7 parade bikes stolen from Edmonton Shriners takes money away from children’s charity

Click to play video: 'Several mini motorbikes stolen from Edmonton Shriners taking toll on fundraising efforts for children’s charities'
Several mini motorbikes stolen from Edmonton Shriners taking toll on fundraising efforts for children’s charities
You may have seen them in parades or charity events but now several iconic small motorcycles belonging to the Shriners have been stolen. Chris Chacon has more what these unique bikes mean for organization in Edmonton and the people it serves – Aug 18, 2022

They’re a sight to behold at parades each summer: grown men sporting unmistakable red hats, riding comedically small motorcycles.

Alas, the Edmonton Al Shamal Shrine Motor Corps said thieves have rained on their parade.

Last weekend, someone broke into the organizer’s sea container and stole five parade motorbikes. This, after someone also broke in and stole two other bikes earlier this summer.

“We’re now seven bikes short,” Shriner Jim Matheson said.

The vehicles in question: 1967 Honda Z50 monkey bikes.

“There wasn’t a lot of them made and that’s why they’re irreplaceable.”

Matheson said they were only built by Honda for two years in the 1960s and are quite unique. To add insult to injury, some had just been restored with new engines.

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“There’s very few that ever come up for sale and they’re kind of a symbol of the Shrine — not only here in Alberta, but in various other locations in the (United) States — because you often see pictures of big Shriners riding little bikes, entertaining the kids and having fun.”

An Al Shamal Shrine Motor Corps. 1967 Honda Z50 monkey bike driven in parades across Alberta, in Edmonton on Thursday, August 18, 2022. Wes Rosa, Global News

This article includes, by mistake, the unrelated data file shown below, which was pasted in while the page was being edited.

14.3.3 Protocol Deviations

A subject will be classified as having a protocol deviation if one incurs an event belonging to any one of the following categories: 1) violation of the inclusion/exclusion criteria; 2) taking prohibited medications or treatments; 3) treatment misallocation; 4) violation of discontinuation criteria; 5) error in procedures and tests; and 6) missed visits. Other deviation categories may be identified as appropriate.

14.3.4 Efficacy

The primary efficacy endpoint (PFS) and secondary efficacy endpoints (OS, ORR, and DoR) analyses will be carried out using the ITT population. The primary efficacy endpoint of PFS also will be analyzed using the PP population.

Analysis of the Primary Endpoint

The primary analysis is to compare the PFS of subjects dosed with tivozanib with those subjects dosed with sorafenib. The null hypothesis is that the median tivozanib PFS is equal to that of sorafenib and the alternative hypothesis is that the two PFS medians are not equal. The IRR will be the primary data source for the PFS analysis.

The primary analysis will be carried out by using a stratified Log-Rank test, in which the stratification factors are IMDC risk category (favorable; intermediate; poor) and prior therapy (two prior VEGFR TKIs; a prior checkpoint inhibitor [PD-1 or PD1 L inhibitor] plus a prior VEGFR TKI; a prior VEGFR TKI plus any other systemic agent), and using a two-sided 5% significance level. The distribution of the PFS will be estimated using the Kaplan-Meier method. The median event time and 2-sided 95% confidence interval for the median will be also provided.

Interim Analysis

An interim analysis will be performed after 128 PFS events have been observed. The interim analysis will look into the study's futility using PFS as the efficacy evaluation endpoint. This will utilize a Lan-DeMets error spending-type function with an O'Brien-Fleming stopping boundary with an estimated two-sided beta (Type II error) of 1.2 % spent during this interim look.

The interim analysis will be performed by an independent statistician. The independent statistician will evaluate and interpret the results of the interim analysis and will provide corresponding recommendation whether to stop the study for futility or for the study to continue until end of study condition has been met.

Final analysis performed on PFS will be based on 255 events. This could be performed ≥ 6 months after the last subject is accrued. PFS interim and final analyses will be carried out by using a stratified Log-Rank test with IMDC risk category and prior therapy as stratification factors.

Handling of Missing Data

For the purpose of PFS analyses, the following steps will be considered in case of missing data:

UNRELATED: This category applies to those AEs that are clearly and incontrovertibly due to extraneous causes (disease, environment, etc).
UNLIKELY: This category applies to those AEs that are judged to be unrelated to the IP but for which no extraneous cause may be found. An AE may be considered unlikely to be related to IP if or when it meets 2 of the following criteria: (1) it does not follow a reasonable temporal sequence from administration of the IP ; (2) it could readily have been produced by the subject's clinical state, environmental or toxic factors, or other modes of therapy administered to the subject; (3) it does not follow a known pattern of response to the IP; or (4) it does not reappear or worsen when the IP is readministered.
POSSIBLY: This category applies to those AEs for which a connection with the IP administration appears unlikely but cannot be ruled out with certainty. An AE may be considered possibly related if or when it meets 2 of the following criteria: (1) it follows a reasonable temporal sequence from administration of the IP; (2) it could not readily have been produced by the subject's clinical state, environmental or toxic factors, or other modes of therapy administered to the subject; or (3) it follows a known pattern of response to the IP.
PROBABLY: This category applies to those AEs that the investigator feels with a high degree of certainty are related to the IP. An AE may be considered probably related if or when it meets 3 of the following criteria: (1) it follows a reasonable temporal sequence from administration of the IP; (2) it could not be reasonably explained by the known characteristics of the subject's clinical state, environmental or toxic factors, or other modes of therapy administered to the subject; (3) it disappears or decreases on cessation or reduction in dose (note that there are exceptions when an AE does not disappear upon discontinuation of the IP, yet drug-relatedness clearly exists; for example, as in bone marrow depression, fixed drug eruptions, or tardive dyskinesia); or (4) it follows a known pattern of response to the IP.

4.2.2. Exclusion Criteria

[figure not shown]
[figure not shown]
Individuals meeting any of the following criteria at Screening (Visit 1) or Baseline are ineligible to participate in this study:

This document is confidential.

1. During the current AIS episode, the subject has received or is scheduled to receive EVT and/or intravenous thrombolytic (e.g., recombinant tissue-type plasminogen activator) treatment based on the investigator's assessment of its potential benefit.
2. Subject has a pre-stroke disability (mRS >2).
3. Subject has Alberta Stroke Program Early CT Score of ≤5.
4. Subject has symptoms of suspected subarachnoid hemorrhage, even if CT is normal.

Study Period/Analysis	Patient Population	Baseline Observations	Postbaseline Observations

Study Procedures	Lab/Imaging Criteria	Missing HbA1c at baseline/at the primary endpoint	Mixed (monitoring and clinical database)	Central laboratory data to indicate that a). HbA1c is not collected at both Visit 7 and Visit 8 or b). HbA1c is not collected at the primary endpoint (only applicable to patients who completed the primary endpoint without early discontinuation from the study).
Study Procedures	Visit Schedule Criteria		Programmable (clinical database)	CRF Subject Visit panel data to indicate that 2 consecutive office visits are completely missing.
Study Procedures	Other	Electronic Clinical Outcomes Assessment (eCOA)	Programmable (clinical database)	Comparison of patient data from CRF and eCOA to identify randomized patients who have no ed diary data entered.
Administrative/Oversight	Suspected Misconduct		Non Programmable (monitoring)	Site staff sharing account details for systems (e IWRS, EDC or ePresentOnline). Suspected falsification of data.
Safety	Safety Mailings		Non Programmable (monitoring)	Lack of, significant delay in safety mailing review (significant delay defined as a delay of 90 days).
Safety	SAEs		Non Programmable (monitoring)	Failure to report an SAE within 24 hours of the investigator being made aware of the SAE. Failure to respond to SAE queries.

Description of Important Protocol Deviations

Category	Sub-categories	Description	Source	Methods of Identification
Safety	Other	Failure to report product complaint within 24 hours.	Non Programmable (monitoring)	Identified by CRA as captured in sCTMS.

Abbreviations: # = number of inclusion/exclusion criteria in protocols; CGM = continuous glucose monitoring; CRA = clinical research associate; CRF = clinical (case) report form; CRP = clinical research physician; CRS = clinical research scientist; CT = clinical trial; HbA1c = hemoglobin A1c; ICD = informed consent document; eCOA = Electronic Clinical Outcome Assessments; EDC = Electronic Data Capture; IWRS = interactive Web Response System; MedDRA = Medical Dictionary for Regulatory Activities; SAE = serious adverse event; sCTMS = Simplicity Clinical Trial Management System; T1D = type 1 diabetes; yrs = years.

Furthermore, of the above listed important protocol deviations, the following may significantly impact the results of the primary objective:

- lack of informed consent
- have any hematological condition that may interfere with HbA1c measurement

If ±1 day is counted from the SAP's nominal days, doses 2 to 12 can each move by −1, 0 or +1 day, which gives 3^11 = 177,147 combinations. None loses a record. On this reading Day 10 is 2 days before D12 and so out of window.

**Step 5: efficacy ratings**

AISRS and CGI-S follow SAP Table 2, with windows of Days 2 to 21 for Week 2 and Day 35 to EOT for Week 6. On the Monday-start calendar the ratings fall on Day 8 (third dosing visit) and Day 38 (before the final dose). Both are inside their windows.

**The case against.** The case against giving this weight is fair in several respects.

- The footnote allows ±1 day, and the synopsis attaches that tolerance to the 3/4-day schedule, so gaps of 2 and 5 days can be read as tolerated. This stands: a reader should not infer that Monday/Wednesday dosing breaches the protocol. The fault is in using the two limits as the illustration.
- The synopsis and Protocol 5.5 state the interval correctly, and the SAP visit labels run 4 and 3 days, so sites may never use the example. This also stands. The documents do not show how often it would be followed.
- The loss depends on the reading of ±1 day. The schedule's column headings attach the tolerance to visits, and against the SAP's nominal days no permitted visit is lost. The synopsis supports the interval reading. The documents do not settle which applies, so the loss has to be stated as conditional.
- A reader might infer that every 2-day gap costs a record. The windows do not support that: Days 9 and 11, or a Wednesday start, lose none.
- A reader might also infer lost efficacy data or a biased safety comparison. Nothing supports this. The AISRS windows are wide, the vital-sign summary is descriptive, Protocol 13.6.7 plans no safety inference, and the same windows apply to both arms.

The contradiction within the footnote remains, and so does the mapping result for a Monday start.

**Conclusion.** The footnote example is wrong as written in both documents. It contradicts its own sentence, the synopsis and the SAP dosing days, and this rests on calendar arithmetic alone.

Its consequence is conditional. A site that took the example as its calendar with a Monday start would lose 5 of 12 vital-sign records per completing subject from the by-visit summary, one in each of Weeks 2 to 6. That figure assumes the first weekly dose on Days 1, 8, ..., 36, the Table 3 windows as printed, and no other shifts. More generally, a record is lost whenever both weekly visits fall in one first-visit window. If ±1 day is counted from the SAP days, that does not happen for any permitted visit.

So why the little bikes?

“There’s two reasons: one is to entertain the kids who are watching the parades. The more important reason is to expose the public to the Shrine and what we do, which is to the pediatric care of children in northern Alberta.”

The Motor Corps is a unit of the Al Shamal Shrine, a fraternal Freemason organization that’s part of Shriners International. There are nearly 200 temples (chapters) in several countries and thousands of clubs around the world.

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In Edmonton, the Masons at the Al Shamal Shriners are dedicated to philanthropy, specifically causes that help children with bone disabilities or burns.

Matheson said the brotherhood works to support some kids charities in northern Alberta and several children’s hospitals across North America, such as the Shriners Hospitals for Children in Montreal.

READ MORE: Montreal’s new Shriners Hospital welcomes its first patients

“Some of the money we raise goes to transporting children from northern Alberta to either the Montreal hospital or appropriate ones down in the U.S., because the Shrine operates 21 hospitals for specialized pediatric care.”

Matheson said the Motor Corps and other Shriners units visit communities across Alberta, exposing people to their philanthropy efforts and fundraising for hospitals.

Members of the Al Shamal Shrine Motor Corps. on the 1967 Honda Z50 monkey bikes at an event in Alberta. Courtesy: Jim Matheson

They had planned to attend a parade in Redwater this weekend, but don’t have enough bikes after the recent theft.

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Now, Matheson said money that would have gone towards charitable work will instead be spent fixing up some older bikes so they can get back on the road next summer — but it won’t come cheap.

“They can’t be replaced. They’re an antique bike, very unique, so there’s just no replacing them. Some of the older bikes, it’s going to cost probably $1,800 to $2,000 a bike to bring it up to roadworthy condition.”

It’s estimated it will cost more than $12,000 to fix up older bikes, “which means if we’re spending money on that, we’re not spending it on a lot of the charities and so forth we donate to through the years.

“So it’s money that’s going from charity to having to maintain the bikes.”

Matheson said members will pay for the loss out of their own pockets.

“It’s not fair for the public to have to pay for our bikes, if you will. And anything we would collect for that would be against something that doesn’t go to a proper charity.”

Matheson said the theft was reported to the Edmonton Police Service, but so far there’s been no word on where they went. Ideally, the organization would just like the unique motorcycles returned.

“We would be happy to take them, no questions asked,” he said.

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If anyone does see any vintage Honda Z50 minibikes or their parts being listed for sale, or spots someone riding one, Matheson asked them to let either EPS or the Al Shamal Shrine know.

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